In 1973, the first manned expedition to Mars is marooned; by the time a rescue mission arrives, there is only one survivor: the leader, Col. Edward Carruthers, who appears to have murdered the others! According to Carruthers, an unknown life form killed his comrades during a sandstorm. But the skeptical rescuers little suspect that "it" has stowed away for the voyage back to Earth... Written by
Rod Crawford <firstname.lastname@example.org>
This movie was highly influential for the idea of the "Alien" set of films with Sigourney Weaver. See more »
In the scene where ''It'' startles Gino, the cigarette sticks to his lip and he takes three tries to push it off with his tongue. The cigarette is supposed to fall out from fright as he is startled by ''It''. See more »
Spokesman at Press Conference:
Ladies and gentlemen of the press: As you know, the first attempt to send a spaceship to the planet Mars was made six months ago. We knew that that ship, the Challenge 141, had reached its destination, but that's all we knew. Teleradio communication with Mars ceased immediately and we were forced to assume that the ship and crew had been lost. The man in charge of this expedition was a man who had become known to the world as the first man to be shot into space, the man who ...
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When one watches a 50's space movie, it's very easy to make fun of how outdated they are. Of course, now that we know how to travel to space it is easy to say it, but in those movies, they had to imagine how would it be to do that. It's unfair to judge them with the knowledge we have now.
With that said, I think that "It! The Terror from Beyond Space" is one of the best 50's space horror b-movies that was done in those long lost years. Sure, under our conception of sci-fi the movie is seriously outdated, but judging it in its time frame, it was a very good movie in its day.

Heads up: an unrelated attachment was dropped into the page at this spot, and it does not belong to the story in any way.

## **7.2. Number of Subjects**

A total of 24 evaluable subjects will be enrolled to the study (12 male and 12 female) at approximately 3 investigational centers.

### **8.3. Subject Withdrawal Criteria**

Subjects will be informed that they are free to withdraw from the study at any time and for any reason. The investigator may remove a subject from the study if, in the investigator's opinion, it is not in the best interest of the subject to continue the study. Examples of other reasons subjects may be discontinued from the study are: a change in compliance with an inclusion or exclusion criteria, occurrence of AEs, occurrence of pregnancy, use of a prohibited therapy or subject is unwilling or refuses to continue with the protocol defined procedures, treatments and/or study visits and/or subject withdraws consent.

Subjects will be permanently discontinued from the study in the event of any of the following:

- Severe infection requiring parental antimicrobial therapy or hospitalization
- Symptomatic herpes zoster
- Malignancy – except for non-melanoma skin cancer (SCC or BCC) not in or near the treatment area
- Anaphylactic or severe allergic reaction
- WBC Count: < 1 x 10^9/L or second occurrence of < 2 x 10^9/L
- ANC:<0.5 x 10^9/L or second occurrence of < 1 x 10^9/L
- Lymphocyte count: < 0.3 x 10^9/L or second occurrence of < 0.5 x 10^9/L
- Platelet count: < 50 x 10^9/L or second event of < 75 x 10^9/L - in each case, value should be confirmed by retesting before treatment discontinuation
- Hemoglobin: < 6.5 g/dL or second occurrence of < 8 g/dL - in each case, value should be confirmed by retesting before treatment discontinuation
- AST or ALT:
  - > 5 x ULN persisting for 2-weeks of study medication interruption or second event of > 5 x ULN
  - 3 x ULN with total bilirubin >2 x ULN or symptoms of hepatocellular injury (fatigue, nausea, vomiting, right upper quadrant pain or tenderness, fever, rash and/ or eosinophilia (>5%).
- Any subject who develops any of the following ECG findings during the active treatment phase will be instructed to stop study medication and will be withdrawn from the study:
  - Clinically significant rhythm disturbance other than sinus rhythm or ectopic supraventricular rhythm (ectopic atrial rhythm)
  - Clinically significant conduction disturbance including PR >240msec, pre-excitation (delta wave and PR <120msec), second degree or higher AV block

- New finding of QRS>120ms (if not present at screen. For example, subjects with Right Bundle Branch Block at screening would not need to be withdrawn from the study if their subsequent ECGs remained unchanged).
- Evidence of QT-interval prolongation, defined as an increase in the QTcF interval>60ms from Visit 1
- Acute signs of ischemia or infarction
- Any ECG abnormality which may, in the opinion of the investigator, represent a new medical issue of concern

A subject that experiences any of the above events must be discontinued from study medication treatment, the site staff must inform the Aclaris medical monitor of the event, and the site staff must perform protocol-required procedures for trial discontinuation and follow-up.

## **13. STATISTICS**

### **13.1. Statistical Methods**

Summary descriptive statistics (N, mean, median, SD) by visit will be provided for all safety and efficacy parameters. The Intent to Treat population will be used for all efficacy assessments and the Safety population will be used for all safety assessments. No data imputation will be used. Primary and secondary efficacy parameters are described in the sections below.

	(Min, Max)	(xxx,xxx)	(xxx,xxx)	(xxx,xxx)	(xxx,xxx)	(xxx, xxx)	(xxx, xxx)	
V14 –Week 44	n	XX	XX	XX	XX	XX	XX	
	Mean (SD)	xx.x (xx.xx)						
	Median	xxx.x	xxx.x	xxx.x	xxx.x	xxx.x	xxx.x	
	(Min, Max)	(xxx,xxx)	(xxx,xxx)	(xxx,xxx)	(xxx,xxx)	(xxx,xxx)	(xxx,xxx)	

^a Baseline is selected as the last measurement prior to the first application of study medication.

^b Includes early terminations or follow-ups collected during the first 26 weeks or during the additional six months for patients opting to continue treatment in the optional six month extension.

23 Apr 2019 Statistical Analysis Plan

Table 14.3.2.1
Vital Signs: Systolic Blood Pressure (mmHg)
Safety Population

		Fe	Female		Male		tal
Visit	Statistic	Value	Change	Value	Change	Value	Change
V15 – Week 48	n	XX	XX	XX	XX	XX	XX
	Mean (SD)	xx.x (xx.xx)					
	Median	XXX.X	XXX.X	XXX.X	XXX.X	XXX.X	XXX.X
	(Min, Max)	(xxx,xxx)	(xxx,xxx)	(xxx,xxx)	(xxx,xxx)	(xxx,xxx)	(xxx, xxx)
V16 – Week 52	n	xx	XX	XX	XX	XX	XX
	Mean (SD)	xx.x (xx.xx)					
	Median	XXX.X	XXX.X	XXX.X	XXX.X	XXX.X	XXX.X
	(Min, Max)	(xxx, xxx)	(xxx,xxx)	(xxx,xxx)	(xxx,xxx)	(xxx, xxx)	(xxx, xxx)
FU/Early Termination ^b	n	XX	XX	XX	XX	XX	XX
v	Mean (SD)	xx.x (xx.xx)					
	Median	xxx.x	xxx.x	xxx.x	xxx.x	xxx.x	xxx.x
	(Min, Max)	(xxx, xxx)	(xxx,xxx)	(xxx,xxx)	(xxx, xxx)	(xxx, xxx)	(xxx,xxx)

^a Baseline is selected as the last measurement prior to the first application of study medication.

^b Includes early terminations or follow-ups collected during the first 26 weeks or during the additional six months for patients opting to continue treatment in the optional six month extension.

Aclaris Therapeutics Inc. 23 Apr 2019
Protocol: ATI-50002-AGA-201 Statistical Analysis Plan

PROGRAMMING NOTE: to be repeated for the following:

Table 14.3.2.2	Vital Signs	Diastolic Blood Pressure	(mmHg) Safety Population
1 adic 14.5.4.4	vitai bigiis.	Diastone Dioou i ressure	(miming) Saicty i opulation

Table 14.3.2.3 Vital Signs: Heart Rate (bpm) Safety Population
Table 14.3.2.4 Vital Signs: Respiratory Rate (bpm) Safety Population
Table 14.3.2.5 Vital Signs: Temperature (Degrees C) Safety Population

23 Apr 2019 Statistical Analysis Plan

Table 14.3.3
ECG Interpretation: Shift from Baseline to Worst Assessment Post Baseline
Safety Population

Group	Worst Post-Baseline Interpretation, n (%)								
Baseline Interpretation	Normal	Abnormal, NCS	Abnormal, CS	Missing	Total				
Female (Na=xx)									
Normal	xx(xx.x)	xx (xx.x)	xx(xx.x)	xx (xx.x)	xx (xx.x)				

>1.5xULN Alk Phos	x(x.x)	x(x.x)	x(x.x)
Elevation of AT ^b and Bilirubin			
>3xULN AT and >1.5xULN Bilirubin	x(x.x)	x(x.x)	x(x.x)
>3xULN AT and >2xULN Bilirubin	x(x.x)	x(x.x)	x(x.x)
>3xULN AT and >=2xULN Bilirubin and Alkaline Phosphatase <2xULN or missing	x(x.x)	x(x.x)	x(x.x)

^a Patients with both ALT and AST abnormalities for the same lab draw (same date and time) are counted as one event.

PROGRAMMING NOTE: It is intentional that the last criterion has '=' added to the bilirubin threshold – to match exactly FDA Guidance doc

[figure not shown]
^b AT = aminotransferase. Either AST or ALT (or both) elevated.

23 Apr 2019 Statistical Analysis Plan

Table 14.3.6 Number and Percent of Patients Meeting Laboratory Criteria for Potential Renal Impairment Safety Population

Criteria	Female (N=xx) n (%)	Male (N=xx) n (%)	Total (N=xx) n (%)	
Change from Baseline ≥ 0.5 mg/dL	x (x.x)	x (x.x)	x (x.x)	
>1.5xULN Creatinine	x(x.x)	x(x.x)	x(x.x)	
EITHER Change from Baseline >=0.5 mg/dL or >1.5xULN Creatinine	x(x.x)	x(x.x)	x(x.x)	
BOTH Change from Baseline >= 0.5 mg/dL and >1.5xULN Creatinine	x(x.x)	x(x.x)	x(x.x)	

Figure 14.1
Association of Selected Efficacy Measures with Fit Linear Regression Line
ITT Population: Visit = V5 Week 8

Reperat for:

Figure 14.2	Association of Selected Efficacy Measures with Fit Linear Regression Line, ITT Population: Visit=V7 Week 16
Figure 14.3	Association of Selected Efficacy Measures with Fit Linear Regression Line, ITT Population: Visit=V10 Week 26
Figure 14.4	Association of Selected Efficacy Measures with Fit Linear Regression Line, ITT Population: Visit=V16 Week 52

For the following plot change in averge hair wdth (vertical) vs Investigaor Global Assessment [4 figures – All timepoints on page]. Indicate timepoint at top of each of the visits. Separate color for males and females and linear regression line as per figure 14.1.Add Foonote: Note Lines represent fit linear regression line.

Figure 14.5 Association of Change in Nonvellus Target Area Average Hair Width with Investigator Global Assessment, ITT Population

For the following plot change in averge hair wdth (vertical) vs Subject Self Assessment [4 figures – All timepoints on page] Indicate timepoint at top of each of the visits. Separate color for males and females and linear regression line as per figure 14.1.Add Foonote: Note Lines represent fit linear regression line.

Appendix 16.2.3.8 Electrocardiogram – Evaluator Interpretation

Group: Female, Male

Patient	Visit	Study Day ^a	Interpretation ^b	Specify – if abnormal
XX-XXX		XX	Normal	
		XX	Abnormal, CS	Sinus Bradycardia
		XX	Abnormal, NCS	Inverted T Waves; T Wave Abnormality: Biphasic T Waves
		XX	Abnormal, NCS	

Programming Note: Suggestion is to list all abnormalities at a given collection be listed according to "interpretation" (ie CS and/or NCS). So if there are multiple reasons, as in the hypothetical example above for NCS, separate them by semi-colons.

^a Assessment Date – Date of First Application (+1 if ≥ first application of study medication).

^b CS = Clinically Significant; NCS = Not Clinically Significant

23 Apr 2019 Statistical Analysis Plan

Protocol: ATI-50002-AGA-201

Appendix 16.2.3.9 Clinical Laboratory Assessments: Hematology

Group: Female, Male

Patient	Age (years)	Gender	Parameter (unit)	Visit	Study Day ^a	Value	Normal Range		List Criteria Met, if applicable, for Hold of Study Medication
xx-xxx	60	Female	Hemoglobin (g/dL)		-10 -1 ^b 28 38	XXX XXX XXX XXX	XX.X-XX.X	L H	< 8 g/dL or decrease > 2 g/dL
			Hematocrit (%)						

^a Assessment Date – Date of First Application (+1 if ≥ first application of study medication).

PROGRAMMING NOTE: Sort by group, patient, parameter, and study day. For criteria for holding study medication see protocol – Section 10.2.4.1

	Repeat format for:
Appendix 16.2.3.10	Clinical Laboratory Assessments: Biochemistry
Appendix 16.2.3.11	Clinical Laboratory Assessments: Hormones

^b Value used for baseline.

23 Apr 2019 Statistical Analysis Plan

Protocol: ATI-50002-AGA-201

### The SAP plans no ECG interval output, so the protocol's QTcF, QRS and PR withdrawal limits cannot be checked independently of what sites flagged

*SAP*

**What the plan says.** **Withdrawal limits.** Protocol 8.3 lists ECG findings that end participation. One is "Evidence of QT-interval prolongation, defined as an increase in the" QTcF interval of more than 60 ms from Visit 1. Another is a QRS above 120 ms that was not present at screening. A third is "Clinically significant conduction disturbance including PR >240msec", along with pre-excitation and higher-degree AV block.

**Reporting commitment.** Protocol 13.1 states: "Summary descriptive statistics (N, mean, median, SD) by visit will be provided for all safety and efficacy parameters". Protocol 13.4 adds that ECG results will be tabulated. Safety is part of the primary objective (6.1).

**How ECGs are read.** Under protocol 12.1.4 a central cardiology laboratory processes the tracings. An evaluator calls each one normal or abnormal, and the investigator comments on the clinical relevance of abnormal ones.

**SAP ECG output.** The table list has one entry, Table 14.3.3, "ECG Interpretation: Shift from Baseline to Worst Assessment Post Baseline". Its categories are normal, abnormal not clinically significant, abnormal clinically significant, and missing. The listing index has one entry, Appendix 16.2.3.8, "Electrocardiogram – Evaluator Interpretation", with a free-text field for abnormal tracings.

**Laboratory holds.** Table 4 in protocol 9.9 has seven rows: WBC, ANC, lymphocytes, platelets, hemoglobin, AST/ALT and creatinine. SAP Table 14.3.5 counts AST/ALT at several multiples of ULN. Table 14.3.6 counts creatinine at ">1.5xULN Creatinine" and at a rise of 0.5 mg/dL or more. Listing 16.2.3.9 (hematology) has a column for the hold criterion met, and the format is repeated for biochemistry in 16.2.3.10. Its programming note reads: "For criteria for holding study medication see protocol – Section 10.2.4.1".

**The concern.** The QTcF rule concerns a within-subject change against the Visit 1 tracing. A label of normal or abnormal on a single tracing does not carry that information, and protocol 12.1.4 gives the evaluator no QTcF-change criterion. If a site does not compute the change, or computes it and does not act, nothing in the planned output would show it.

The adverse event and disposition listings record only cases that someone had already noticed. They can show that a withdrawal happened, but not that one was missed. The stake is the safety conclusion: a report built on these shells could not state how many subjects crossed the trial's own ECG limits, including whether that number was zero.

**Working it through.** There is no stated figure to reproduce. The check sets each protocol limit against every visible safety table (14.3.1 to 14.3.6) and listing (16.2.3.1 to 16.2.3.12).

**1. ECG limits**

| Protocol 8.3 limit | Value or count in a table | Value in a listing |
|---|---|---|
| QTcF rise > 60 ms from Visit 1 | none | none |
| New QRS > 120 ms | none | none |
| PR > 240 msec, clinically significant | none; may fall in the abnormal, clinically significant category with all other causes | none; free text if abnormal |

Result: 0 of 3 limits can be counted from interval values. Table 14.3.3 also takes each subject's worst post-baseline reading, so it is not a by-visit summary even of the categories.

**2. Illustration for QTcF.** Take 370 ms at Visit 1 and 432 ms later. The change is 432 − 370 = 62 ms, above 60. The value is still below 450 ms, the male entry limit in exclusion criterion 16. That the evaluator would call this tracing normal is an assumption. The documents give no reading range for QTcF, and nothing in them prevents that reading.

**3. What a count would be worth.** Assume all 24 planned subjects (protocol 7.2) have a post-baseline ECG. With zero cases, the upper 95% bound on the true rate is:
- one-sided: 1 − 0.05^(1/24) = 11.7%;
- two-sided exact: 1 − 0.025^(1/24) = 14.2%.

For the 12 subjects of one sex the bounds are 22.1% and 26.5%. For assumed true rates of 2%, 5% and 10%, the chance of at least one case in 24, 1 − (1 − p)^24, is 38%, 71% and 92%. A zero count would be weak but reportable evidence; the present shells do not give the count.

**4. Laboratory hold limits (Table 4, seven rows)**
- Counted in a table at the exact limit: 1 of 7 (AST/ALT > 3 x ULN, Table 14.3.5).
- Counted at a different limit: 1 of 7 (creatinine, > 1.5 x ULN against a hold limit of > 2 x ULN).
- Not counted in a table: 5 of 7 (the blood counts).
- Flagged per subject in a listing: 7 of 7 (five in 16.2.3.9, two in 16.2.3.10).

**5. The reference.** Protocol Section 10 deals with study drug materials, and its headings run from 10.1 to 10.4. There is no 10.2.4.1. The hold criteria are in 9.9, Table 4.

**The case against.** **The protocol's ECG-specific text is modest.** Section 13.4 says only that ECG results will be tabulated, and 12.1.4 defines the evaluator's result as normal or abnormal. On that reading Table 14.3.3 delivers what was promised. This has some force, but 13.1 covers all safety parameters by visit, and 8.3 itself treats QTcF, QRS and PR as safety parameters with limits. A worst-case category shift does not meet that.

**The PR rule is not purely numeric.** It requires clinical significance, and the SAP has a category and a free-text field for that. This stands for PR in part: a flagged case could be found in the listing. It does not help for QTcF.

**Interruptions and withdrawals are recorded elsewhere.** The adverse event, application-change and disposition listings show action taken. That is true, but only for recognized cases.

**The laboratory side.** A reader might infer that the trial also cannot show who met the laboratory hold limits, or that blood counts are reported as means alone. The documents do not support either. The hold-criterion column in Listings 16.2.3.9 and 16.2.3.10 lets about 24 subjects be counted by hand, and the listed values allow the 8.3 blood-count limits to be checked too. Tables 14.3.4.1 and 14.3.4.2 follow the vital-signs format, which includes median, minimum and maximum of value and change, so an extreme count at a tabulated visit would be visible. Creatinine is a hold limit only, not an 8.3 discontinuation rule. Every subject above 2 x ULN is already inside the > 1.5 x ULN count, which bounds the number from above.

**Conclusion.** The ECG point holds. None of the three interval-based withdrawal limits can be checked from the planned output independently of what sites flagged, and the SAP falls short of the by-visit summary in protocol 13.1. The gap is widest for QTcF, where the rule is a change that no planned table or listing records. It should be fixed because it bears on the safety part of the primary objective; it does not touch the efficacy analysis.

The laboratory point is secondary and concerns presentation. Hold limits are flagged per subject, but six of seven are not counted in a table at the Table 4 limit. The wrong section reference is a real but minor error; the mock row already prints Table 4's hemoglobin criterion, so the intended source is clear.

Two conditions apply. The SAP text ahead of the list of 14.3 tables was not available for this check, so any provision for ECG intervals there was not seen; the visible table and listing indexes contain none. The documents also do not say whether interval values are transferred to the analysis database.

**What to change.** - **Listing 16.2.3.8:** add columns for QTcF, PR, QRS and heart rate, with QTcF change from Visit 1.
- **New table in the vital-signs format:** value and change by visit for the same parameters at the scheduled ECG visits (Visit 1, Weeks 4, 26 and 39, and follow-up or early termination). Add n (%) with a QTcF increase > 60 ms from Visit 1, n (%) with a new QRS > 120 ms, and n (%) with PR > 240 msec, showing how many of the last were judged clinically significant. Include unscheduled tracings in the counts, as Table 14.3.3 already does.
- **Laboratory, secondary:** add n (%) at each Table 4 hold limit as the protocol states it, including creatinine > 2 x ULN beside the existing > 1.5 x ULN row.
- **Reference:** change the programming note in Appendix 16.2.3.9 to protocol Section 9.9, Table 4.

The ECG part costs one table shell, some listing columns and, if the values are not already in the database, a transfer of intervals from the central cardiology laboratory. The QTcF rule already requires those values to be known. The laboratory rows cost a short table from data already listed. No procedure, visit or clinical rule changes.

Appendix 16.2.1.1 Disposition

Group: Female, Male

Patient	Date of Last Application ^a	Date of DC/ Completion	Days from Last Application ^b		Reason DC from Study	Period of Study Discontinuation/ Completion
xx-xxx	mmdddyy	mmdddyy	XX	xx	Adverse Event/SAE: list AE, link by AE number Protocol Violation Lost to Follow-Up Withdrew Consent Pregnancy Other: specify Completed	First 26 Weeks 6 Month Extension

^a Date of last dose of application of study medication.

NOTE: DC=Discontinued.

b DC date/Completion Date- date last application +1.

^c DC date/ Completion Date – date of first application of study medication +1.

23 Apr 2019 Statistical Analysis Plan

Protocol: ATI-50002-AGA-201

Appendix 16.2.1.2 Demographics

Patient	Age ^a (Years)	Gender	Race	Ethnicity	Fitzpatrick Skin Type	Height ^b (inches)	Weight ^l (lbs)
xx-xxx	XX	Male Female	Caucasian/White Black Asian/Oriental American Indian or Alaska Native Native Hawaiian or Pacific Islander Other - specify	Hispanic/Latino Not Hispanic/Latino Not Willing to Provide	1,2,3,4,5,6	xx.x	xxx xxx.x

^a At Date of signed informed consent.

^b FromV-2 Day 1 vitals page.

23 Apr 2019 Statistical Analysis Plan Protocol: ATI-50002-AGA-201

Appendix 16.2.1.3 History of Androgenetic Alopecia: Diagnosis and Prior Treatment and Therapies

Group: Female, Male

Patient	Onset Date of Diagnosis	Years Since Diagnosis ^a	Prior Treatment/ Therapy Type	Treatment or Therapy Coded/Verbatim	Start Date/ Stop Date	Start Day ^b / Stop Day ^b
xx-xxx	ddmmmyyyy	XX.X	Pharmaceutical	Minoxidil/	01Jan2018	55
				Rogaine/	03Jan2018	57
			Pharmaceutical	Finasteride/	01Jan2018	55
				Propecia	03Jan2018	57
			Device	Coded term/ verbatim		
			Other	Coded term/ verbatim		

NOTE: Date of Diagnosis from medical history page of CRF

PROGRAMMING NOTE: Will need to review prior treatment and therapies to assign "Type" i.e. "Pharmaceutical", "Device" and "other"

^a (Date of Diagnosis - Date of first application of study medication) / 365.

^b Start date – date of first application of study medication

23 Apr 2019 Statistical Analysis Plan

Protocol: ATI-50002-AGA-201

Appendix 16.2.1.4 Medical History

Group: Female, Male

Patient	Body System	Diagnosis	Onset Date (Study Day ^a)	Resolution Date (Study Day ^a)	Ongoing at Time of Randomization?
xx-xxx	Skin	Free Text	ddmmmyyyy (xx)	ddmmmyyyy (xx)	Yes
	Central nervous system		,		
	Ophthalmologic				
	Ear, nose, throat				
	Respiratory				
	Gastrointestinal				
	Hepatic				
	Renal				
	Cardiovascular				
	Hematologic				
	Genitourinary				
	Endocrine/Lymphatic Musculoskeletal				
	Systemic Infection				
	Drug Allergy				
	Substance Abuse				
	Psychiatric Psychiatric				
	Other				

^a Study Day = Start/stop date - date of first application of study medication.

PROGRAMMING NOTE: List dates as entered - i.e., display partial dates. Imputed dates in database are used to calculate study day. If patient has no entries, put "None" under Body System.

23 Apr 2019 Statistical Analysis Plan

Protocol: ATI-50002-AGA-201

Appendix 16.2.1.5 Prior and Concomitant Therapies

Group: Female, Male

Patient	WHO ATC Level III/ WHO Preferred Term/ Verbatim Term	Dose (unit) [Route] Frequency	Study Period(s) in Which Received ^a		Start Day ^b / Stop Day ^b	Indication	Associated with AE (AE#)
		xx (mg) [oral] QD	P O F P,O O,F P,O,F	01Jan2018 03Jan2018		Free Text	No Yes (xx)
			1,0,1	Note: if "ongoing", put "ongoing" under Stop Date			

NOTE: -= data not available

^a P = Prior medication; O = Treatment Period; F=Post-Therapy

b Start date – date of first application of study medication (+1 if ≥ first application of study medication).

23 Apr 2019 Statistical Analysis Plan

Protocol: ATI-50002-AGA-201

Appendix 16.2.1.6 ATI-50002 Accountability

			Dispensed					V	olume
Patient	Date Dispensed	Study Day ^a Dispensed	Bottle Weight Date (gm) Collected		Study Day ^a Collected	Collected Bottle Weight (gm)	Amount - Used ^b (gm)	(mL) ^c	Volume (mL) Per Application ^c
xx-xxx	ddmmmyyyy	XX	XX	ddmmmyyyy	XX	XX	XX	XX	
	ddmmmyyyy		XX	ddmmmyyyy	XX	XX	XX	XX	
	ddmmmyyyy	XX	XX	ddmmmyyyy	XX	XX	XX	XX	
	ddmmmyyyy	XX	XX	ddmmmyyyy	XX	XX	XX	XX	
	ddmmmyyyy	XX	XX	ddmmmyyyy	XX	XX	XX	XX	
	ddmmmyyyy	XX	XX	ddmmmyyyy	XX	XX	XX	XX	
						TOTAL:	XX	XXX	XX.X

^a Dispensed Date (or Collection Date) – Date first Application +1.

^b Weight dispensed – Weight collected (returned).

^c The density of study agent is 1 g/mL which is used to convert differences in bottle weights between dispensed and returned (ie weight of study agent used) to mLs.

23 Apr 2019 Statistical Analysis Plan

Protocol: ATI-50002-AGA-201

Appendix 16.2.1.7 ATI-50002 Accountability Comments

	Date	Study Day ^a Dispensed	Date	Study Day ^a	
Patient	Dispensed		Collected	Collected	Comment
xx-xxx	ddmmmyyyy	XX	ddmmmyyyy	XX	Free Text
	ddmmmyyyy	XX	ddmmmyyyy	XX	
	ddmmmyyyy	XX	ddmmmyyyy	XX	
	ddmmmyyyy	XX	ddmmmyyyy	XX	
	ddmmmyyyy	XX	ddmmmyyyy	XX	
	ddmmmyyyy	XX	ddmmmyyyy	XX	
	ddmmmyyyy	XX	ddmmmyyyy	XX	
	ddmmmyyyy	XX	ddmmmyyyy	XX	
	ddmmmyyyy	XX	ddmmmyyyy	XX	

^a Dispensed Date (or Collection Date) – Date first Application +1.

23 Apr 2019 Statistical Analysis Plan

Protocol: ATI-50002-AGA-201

The story is as follows: In 1973, the first mission to Mars failed, so another spaceship was sent to rescue the crew . Only Col. Edward Carruthers is found alive, and thus is the only suspect of the murders of the rest of his crew. But Carruthers claims that he was not the killer, something else did, and now it is inside their ship.
Suspense and mystery are handled very well in this movie, with a script that later was used as inspiration for the highly influential "Alien" more than 20 years later. Sci-fi writer Jerome Bixby creates a very well thought plot that, while it has typical 50s odd one-liners, it still moves straight-forward and both the plot and the characters are developed to a good level.
Certainly, the acting is not the best, and maybe this is were the film lacks quality. Nevertheless, Marshall Thompson as Col. Carruthers, carries the film with grace as the main suspect of the killings.
The SFX are of mediocre quality even for its age, nevertheless, director Edward L. Cahn does the intelligent thing and keeps the creature in the darkness, making the menace of what lurks in the shadows a more powerful presence. Black and White photography helps with the task, and gives the film a noir beautiful look that in color would not had worked that good.
To summarize, it is a very outdated film, but if you want to know how were space horrors in the years before Apollo 11, you will be surprised at how good it is. Also, this film is a MUST see for fans of the "Alien" series. Among the best 50s B-movies. 6/10
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